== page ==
There have been some pretty exciting developments in the euro since I last wroteabout it: The euro rallies but what now?
And the question posed what now?' was well and truly answered in spades.
Let's recap the position when I left the euro on 29 June. Here is the chart:
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The market was making a potential A-B-C corrective rally right to my upper tramline and was on a potential negative momentum divergence.
I said that if the market could punch through the tramline and reach 1.4460, my target was the 1.46 area.
Later on 29 June, it hit 1.4460. And, as we all know now, it came to within 30 pips of my 1.46 target.
But that was it the market simply plunged from that rally and crashed through all of my short-term tramlines. (These are now invalid for forecasting.)
Now my 1.4460 level was acting as resistance!
The late break on 5 July punched through support at 1.4460, which indicated short trades.
It was downhill from then on, with the market reaching the 1.3850 area before bouncing.
After such a sharp move, I always like to refer back to the long-range daily chart for perspective.
Here is the chart showing my long-term tramline trio:
The market is currently bouncing off the lowest tramline in the 1.39 area to correct a very short-term oversold situation.
Short-term traders will be taking profits in this period.
Long-term traders will be holding, looking for further moves down (but using protective stops, I hope!)
But what now?
There is no question that the euro is in trouble after defying gravity for so long.
The US problems, although not insignificant (!), are pretty well known and are out in the open.
On the other hand, eurozone skeletons are emerging from the cupboard almost daily. As I write, Italy has popped into the firing line.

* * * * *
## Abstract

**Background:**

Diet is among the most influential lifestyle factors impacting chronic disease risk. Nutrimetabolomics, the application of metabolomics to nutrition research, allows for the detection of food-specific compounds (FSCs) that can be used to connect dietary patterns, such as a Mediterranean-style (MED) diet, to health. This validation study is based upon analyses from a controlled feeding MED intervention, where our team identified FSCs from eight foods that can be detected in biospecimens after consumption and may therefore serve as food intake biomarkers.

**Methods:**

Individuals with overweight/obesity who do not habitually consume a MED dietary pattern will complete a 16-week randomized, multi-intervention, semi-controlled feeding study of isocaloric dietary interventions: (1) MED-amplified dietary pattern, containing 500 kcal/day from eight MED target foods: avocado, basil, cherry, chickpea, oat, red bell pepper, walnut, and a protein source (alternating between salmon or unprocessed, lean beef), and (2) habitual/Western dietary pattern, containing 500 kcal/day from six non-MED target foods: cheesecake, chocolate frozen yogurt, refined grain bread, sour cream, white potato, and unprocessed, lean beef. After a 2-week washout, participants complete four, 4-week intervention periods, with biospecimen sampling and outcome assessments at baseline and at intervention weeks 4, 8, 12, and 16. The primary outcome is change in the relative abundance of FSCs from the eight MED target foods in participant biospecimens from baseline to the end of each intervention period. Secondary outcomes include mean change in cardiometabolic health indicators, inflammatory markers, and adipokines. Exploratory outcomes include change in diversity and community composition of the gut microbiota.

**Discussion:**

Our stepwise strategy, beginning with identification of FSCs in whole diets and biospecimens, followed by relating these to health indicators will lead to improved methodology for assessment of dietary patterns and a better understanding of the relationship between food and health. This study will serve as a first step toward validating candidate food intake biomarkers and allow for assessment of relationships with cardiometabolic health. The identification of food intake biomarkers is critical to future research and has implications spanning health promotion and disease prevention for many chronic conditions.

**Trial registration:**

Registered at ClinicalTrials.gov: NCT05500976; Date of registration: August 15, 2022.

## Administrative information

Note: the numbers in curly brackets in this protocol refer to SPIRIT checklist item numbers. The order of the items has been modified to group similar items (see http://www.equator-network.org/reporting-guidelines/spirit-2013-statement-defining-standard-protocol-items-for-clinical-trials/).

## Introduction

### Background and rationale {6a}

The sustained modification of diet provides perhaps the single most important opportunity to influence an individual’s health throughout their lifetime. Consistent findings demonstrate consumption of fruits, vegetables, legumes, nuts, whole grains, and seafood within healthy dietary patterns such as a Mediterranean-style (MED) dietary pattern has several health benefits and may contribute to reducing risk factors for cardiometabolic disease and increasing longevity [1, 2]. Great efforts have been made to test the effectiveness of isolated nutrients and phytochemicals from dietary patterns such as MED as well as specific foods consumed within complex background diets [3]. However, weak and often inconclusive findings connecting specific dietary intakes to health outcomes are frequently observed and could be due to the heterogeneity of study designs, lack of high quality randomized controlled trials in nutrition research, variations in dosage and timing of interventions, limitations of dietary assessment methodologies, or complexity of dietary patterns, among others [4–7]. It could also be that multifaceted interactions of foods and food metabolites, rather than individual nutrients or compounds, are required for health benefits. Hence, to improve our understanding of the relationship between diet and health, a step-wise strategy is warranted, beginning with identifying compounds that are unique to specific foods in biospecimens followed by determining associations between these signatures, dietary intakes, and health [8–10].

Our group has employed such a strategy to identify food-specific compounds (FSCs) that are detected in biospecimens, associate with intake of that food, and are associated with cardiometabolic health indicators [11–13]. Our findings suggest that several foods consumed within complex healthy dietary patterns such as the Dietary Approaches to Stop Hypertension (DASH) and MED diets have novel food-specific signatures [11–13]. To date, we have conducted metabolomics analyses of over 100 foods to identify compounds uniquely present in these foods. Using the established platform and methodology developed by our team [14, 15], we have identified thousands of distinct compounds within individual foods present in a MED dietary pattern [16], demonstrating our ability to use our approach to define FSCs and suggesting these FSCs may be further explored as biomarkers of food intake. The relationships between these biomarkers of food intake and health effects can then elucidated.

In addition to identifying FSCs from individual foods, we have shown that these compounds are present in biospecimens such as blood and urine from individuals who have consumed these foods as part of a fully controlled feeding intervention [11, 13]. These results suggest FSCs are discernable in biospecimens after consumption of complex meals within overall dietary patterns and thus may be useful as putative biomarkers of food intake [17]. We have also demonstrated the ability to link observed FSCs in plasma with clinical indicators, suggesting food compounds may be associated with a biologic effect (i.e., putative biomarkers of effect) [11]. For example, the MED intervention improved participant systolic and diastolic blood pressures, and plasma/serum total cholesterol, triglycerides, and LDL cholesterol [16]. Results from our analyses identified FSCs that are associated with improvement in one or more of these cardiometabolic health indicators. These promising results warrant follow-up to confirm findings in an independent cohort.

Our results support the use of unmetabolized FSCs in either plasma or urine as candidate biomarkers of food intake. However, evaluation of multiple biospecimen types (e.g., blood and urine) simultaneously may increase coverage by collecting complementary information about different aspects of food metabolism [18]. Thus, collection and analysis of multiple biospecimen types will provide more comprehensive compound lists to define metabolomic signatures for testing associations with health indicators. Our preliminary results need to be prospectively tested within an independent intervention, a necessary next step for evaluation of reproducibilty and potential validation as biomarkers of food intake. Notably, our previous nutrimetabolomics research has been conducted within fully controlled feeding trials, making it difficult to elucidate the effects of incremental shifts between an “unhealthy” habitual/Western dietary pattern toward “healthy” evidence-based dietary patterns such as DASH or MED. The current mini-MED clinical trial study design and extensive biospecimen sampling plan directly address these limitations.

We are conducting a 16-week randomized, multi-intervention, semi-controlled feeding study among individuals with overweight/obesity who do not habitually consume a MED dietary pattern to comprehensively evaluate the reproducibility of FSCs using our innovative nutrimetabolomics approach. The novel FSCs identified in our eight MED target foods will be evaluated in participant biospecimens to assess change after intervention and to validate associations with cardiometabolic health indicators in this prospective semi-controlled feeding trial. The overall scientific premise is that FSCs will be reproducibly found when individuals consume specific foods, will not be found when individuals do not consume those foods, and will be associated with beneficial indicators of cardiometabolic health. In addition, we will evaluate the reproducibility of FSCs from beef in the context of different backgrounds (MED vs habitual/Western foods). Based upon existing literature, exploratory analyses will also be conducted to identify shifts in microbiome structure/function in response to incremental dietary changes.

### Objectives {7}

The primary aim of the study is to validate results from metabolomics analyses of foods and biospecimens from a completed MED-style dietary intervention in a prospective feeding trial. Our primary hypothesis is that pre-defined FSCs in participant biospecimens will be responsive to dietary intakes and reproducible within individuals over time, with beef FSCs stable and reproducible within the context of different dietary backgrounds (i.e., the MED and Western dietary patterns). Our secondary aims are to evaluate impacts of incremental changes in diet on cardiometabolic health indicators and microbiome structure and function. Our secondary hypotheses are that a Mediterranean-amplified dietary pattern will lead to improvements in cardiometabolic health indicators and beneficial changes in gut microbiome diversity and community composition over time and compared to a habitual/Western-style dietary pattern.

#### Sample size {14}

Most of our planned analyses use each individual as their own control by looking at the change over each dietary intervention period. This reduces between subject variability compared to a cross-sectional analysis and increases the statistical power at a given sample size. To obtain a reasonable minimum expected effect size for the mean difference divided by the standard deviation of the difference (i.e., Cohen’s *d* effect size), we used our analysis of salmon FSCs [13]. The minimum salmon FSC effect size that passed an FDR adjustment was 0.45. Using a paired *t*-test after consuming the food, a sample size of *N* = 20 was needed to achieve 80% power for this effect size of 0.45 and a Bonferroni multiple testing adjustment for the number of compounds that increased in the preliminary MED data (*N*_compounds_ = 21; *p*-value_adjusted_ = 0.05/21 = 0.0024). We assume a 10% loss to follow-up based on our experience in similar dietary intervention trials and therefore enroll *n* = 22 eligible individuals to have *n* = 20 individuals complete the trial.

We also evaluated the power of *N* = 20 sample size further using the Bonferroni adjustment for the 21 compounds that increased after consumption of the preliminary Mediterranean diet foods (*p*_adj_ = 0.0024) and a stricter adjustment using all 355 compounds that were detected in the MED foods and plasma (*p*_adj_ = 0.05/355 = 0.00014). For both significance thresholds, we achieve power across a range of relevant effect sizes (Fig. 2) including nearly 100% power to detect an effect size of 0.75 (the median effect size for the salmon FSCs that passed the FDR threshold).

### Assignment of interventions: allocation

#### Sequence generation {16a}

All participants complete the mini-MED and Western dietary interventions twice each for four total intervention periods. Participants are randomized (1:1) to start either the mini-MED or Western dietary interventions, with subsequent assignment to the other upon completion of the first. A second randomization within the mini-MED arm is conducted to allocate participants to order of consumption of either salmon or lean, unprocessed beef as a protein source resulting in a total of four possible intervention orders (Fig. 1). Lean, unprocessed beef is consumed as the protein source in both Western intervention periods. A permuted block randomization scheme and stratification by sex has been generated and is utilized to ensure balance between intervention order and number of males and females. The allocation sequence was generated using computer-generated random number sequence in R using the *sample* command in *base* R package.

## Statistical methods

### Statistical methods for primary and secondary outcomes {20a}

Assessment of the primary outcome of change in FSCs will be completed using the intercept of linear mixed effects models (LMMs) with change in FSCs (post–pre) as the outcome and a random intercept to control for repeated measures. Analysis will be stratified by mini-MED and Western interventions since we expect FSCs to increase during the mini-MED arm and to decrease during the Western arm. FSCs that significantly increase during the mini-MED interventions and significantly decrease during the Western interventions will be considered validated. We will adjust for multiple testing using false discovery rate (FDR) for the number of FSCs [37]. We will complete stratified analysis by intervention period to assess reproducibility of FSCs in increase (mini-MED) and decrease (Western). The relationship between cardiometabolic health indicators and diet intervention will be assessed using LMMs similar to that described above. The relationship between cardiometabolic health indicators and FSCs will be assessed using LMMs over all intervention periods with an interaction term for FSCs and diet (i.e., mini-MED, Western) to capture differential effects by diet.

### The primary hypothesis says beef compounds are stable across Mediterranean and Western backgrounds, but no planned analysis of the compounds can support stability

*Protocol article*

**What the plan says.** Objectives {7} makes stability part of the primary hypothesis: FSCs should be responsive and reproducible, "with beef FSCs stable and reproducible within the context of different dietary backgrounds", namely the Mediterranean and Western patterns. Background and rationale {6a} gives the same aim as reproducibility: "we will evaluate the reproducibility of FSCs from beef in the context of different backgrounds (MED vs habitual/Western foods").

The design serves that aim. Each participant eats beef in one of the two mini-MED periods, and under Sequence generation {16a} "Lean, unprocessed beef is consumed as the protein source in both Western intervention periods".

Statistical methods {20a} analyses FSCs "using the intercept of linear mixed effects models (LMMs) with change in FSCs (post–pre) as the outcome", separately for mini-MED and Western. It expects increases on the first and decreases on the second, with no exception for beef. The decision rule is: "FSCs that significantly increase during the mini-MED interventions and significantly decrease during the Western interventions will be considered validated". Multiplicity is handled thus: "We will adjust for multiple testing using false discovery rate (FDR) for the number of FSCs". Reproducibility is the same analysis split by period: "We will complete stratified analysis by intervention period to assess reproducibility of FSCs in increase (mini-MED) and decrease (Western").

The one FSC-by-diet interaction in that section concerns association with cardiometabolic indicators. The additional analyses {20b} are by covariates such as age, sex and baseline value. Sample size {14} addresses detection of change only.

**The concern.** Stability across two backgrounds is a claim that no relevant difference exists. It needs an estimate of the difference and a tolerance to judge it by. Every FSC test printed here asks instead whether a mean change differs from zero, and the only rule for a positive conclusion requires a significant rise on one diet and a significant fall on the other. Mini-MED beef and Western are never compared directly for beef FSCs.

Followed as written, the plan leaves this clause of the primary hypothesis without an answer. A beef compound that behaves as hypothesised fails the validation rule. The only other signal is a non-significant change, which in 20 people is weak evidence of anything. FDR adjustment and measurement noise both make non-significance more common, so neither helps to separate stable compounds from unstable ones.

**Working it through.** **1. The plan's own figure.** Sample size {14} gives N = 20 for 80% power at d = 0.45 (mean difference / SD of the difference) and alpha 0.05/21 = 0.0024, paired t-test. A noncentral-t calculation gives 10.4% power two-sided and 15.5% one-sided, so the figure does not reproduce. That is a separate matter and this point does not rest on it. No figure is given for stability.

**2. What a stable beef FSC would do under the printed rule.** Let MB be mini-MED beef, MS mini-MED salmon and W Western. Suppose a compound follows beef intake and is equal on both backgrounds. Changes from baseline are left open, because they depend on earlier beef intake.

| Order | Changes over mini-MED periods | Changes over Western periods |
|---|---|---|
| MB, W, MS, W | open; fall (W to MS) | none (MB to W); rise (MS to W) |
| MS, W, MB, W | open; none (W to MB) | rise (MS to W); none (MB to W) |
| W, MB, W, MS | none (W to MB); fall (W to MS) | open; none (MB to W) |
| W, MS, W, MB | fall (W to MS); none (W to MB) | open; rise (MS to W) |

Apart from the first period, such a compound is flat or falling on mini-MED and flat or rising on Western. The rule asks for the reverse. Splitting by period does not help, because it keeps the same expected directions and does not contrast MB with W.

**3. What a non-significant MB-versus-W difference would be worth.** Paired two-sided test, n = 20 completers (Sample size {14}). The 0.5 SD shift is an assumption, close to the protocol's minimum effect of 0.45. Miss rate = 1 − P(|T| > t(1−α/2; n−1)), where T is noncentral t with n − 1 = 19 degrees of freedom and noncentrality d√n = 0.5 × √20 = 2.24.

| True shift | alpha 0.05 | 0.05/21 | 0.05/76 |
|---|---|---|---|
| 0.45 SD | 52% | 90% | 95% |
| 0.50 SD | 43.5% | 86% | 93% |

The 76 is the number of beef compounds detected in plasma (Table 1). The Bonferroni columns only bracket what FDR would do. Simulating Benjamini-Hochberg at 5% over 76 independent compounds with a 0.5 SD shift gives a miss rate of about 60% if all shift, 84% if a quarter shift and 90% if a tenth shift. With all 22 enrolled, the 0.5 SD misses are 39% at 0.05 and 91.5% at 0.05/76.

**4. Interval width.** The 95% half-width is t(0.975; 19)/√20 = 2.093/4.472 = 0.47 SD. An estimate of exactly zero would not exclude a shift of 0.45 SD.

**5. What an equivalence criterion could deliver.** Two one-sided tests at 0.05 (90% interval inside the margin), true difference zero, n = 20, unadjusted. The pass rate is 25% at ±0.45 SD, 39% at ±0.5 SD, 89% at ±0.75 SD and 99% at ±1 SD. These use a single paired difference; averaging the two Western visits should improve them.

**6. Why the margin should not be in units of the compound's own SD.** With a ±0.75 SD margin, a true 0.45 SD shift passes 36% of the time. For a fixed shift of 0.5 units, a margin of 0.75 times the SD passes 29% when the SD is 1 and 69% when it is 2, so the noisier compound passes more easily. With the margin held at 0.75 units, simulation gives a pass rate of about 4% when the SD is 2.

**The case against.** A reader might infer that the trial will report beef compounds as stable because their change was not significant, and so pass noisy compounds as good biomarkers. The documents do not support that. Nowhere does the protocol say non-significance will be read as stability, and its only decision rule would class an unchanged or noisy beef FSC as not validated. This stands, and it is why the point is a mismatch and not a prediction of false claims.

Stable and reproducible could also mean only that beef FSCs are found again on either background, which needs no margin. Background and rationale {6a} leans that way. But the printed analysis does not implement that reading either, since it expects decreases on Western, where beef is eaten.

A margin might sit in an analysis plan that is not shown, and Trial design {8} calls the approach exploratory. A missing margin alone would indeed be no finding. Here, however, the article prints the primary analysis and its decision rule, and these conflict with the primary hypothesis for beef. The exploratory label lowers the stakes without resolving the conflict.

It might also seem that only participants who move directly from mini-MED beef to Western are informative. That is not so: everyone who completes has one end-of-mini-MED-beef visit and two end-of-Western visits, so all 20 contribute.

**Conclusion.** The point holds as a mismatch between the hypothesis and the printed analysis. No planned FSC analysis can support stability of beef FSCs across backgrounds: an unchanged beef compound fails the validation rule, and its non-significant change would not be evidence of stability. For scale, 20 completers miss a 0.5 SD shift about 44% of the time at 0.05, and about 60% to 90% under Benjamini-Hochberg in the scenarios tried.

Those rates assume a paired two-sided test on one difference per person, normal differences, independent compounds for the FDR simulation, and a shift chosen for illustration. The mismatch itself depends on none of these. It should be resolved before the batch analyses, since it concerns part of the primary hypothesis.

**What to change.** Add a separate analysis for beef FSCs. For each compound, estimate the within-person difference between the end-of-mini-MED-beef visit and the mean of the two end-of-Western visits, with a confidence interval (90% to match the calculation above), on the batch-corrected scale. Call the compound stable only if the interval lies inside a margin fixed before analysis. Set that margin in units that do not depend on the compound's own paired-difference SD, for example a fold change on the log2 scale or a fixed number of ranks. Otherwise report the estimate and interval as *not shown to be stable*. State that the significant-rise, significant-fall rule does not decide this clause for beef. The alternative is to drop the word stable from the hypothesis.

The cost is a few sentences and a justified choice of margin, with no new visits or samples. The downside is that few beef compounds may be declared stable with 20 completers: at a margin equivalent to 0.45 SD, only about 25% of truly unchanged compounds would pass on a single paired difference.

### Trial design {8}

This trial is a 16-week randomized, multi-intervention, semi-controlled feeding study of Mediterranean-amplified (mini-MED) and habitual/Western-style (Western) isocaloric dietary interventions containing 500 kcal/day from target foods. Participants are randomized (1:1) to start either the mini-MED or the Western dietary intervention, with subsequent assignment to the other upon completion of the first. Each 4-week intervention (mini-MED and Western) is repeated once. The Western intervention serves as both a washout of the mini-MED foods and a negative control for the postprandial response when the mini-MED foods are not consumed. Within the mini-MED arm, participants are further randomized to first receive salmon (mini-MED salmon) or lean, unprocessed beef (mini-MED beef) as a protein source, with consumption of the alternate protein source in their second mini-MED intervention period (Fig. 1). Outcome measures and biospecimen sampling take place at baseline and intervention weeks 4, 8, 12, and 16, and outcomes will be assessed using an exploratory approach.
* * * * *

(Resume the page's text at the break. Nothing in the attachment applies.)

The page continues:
Bond yields are moving up a bad sign, as more euro money-printing becomes a greater possibility. That will further weaken the currency.
With this background, I fully expect the recent 1.46 high to hold for some time, and I shall be trading from the short side.
But after such a swoon, I expect sharp counter-trend rallies. I will use these to position short trades, and I will be looking for A-B-C patterns on the rallies.
This summer is shaping up to be more eventful than most.
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John is is a British-born lapsed PhD physicist, who previously worked for Nasa on the Mars exploration team. He is a former commodity trading advisor with the US Commodities Futures Trading Commission, and worked in a boutique futures house in California in the 1980s.
He was a partner in one of the first futures newsletter advisory services, based in Washington DC, specialising in pork bellies and currencies. John is primarily a chart-reading trader, having cut his trading teeth in the days before PCs.
As well as his work in the financial world, he has launched, run and sold several 'real' businesses producing 'real' products.
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